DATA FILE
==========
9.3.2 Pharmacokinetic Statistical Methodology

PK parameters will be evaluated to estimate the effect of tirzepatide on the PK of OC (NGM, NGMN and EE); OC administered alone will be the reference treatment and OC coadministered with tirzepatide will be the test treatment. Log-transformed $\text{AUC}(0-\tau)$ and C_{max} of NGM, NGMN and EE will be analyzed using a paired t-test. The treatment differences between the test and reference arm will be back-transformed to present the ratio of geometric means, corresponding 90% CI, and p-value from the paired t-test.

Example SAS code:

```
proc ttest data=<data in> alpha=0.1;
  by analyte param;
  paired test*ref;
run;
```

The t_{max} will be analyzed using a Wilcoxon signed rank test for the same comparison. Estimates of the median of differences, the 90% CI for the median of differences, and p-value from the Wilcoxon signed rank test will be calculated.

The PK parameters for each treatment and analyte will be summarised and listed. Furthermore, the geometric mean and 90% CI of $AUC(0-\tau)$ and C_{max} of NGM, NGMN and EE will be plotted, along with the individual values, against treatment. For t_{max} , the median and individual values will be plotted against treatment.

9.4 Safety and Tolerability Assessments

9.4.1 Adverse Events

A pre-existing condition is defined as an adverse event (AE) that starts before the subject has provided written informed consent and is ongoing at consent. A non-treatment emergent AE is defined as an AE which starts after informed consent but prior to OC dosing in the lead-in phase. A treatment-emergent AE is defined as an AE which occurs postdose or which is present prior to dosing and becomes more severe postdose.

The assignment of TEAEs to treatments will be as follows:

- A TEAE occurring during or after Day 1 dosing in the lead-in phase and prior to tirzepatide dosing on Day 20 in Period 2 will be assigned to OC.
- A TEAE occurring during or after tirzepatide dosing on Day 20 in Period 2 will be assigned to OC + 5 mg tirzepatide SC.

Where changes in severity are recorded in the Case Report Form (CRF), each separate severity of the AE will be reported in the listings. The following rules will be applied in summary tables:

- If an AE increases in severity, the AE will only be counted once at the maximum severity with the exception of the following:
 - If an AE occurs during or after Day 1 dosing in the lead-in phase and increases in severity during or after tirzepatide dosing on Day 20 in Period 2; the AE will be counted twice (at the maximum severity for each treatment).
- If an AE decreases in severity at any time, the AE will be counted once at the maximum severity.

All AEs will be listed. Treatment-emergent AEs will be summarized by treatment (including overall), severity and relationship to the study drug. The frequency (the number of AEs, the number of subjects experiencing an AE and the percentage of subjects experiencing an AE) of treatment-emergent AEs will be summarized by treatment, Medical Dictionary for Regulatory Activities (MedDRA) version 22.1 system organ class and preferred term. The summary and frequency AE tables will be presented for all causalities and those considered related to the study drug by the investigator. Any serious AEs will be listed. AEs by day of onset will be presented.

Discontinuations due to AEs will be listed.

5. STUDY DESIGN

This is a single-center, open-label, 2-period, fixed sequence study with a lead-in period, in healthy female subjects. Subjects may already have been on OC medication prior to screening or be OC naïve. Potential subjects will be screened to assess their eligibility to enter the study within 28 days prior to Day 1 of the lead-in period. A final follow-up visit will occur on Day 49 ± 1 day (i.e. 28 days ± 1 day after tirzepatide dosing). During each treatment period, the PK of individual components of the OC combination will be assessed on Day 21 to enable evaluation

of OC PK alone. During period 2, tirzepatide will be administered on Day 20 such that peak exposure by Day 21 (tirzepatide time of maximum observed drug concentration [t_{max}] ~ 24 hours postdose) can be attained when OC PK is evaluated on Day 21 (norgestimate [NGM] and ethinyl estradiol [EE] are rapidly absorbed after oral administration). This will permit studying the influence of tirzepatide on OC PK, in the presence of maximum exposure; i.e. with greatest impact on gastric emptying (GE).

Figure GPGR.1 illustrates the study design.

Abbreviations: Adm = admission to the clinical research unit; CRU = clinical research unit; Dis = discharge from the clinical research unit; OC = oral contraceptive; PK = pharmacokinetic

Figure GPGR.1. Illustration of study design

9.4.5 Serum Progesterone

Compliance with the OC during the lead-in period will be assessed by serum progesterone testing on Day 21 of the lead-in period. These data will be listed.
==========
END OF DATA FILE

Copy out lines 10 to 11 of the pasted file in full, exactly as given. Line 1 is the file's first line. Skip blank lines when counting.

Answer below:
The t_{max} will be analyzed using a Wilcoxon signed rank test for the same comparison. Estimates of the median of differences, the 90% CI for the median of differences, and p-value from the Wilcoxon signed rank test will be calculated.

The PK parameters for each treatment and analyte will be summarised and listed. Furthermore, the geometric mean and 90% CI of $AUC(0-\tau)$ and C_{max} of NGM, NGMN and EE will be plotted, along with the individual values, against treatment. For t_{max} , the median and individual values will be plotted against treatment.